• On the other hand, if you are getting hired for writing jobs, but then keep getting fired, this may be a reflection of your work ethic or attitude, not your writing skills. Your writing skills were obviously good enough to get you hired for the job, but then you lost the job. Why? Work on that.
  • If you live in a country where the cost of living is cheaper than the US, you have a massive advantage over native speakers, simply because you can charge less than they do and still cover your bills.
 

mon_fi

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I'm following this thread ... I've tried to hire content writers in Pakistan (where people are taught English as a second language in large numbers), with no luck. People there just don't understand the US culture well enough for it to work well. At least, not the ones I've run across. I may be looking in the wrong places, though.

Try Ukraine, or the Baltic countries.

From my experience, countries that don't get along with Russia have citizens "more American" than actual US citizens lol


English is my native language, but I sometimes write in Spanish, so I'll answer your questions based on the times when I'm writing in my second language.


@Bekit thank you for this long response man, really appreciate it!

Don't sell yourself short. I've read your posts here on the forum, @mon_fi , and I would have never guessed that you were not a native speaker. Your English is excellent. Don't let impostor syndrome knock you down.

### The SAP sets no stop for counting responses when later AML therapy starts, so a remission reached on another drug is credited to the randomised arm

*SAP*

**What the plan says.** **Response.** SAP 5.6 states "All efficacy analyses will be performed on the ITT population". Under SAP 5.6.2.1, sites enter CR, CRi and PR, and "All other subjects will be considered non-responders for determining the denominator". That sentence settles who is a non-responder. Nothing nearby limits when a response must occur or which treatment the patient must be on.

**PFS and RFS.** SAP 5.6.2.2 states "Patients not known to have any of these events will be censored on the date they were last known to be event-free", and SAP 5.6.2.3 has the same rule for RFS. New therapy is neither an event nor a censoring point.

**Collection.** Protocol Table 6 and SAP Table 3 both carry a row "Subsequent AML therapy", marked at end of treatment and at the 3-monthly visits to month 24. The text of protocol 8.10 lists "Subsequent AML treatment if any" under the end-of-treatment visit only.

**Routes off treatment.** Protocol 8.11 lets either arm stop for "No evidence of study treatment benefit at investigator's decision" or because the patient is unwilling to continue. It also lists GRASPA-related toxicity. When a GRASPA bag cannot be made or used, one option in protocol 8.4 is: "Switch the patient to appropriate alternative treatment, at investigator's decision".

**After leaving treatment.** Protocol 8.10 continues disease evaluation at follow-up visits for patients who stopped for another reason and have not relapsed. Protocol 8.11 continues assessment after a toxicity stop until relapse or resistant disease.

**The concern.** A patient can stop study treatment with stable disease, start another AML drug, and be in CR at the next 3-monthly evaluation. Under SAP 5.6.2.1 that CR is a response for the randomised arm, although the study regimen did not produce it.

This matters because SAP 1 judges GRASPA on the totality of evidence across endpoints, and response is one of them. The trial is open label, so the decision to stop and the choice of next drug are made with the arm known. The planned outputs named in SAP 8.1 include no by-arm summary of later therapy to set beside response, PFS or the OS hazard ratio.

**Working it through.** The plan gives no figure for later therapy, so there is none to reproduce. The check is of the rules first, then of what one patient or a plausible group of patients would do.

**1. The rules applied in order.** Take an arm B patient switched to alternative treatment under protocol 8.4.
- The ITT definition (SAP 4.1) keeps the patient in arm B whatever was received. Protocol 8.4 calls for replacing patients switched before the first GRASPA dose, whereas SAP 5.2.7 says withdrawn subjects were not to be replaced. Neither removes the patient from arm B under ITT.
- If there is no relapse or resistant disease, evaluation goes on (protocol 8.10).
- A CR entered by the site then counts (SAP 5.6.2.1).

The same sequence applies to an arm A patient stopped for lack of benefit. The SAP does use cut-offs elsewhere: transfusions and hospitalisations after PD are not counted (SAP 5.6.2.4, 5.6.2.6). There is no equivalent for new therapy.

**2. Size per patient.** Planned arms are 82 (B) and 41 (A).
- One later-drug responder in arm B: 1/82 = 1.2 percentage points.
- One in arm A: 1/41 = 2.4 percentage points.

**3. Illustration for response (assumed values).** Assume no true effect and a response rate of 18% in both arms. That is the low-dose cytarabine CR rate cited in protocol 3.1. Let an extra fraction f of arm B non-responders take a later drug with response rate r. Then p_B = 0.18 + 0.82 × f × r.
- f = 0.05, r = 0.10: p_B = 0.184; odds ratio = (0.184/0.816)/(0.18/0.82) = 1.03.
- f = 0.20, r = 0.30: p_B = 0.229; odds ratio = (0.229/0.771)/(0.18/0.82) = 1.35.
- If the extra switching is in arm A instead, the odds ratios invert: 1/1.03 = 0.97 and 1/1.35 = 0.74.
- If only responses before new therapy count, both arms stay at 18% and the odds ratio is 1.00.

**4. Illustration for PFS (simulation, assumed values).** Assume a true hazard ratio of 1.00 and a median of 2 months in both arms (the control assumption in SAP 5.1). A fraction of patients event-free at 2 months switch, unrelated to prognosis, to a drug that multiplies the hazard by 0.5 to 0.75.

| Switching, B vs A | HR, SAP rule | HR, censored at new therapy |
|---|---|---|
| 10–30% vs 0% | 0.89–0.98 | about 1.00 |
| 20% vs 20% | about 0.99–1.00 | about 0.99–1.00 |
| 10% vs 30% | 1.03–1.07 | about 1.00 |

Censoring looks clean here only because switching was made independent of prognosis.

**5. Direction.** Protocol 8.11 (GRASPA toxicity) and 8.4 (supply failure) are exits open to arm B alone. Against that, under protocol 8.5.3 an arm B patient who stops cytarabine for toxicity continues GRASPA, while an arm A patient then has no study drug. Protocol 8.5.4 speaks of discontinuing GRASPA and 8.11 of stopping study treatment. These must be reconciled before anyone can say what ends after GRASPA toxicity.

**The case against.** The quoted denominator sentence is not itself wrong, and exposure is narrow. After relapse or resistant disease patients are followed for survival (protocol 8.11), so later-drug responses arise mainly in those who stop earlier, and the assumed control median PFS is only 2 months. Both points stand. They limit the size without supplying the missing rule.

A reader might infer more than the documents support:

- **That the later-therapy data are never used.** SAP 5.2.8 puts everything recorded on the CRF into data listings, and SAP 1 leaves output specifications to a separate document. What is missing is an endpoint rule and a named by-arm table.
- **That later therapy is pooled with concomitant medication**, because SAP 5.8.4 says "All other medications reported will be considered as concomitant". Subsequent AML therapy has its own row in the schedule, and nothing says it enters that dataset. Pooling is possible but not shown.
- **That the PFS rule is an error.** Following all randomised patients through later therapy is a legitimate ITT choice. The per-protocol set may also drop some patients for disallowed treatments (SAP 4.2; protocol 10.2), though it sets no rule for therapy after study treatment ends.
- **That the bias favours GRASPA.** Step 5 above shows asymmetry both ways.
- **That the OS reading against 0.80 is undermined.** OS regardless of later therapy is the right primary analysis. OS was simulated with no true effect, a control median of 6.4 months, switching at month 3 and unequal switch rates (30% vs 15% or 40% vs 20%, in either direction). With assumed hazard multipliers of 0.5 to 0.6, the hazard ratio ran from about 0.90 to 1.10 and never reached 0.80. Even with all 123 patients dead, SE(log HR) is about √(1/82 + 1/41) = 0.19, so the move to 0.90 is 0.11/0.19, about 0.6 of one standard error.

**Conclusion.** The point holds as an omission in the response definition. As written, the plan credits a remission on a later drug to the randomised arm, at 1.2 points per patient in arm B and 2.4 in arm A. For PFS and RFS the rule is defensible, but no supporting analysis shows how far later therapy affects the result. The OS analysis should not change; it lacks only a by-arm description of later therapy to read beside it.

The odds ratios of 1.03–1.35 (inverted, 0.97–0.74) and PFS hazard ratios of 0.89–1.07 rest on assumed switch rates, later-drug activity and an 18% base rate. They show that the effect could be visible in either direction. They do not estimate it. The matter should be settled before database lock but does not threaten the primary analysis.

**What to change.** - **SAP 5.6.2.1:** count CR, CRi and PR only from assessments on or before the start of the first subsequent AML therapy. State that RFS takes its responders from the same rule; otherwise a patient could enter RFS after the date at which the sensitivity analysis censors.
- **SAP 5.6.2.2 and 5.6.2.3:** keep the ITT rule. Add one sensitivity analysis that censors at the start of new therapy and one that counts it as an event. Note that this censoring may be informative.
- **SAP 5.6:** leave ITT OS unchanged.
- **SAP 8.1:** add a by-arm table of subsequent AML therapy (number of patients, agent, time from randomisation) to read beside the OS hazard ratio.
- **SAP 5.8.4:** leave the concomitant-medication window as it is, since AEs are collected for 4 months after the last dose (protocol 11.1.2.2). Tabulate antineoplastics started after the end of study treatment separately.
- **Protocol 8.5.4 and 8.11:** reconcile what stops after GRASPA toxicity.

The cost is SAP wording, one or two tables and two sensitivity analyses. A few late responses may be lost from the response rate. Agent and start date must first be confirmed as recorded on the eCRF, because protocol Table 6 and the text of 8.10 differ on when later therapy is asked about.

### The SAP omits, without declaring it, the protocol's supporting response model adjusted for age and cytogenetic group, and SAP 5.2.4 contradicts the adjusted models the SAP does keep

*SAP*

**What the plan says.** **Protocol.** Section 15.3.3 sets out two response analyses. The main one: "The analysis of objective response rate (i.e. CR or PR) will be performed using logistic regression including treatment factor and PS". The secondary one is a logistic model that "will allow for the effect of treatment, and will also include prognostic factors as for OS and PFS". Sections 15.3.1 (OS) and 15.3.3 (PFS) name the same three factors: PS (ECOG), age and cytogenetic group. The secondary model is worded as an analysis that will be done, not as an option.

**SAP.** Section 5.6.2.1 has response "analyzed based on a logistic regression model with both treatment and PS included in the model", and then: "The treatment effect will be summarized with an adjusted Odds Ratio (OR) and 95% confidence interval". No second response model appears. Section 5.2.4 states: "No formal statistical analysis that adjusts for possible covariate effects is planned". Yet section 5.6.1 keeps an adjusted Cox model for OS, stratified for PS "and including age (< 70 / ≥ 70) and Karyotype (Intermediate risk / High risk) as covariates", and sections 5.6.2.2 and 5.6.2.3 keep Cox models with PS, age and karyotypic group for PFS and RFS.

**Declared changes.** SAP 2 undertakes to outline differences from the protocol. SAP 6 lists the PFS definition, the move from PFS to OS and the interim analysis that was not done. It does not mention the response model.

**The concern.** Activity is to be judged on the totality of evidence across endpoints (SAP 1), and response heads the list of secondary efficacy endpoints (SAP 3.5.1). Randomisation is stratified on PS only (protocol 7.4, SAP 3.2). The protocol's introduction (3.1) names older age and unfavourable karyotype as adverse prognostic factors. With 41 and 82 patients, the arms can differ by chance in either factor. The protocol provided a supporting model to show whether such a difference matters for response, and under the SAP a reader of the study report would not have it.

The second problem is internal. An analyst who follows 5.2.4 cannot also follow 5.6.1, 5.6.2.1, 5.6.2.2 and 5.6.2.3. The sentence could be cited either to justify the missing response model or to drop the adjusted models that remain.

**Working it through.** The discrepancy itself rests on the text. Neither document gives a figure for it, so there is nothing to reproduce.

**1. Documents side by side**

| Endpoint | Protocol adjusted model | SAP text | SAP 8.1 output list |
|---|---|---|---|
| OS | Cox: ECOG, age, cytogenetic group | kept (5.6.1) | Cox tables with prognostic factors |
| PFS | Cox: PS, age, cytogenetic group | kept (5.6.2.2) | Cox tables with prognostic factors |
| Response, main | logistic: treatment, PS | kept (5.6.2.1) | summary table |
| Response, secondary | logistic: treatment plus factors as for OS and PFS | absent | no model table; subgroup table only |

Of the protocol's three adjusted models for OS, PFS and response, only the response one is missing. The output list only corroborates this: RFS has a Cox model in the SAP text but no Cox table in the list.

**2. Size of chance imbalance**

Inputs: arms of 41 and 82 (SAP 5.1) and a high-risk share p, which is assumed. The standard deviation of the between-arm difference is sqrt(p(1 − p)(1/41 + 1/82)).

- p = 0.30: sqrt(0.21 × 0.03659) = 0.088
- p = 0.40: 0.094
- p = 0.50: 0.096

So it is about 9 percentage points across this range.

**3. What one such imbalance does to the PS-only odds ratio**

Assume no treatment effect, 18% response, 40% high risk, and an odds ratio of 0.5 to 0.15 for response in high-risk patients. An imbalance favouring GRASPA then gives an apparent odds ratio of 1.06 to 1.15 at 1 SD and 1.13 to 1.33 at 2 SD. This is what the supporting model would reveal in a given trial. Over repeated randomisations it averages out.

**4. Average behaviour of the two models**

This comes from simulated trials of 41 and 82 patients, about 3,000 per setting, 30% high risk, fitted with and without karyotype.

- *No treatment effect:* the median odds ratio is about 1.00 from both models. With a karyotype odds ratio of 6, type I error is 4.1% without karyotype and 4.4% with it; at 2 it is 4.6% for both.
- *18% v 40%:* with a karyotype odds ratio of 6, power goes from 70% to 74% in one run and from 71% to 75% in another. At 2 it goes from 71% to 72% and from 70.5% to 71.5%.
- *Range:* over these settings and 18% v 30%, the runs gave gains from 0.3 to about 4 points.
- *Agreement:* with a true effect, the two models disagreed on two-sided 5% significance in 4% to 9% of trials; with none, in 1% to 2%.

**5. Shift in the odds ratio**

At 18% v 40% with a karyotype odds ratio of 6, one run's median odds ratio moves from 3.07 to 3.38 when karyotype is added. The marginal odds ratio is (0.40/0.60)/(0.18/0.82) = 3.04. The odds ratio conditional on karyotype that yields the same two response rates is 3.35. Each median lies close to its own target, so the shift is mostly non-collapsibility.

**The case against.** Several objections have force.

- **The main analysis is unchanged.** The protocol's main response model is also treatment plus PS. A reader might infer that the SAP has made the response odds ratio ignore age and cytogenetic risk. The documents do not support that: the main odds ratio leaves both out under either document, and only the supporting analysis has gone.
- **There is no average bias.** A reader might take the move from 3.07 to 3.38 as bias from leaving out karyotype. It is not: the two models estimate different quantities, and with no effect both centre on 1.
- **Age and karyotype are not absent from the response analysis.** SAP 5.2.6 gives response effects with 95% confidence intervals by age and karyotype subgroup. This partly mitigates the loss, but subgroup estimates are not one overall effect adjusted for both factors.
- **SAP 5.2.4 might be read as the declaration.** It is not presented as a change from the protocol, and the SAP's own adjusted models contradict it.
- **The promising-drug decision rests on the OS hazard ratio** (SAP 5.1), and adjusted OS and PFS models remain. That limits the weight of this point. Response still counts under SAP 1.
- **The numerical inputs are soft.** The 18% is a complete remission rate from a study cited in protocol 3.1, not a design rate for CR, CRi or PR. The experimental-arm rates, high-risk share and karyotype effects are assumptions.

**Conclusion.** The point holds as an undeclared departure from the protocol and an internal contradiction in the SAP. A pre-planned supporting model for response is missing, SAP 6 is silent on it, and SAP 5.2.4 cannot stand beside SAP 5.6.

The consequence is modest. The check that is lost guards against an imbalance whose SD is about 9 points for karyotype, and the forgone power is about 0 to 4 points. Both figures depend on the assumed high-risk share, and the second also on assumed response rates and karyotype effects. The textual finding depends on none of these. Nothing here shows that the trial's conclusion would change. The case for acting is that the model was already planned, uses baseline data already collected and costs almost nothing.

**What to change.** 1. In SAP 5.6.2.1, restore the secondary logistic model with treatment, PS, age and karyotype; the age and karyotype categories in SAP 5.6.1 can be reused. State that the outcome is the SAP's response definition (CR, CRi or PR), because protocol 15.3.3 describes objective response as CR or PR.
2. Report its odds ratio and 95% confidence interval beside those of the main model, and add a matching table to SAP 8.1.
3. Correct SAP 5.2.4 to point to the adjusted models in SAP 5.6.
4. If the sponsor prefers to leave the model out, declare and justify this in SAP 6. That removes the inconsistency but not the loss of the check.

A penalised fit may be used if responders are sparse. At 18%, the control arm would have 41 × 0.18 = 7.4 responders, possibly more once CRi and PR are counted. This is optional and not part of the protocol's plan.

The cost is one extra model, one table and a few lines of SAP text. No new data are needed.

I guess it's my main problem. I read Medium articles or blog posts written by US bloggers and think "damn that's good, will I ever reach this level?"

But that was three days ago and since then I have picked up cashvertising...gotta say, it opened my eyes!

If you live in a country where the cost of living is cheaper than the US, you have a massive advantage over native speakers, simply because you can charge less than they do and still cover your bills.

Hadn't thought of it, thank you!

I am not trying to get paid to write, I am only working on improving my writing skills. I have built a digital product and am trying to get it sold, hence the importance of writing good copy....

I have been focusing on about improving my writing in English lately. I found out I was making a lot of mistakes!

I further plan on looking for resources to expand the breadth of my vocabulary, especially for adjectives.
 

mon_fi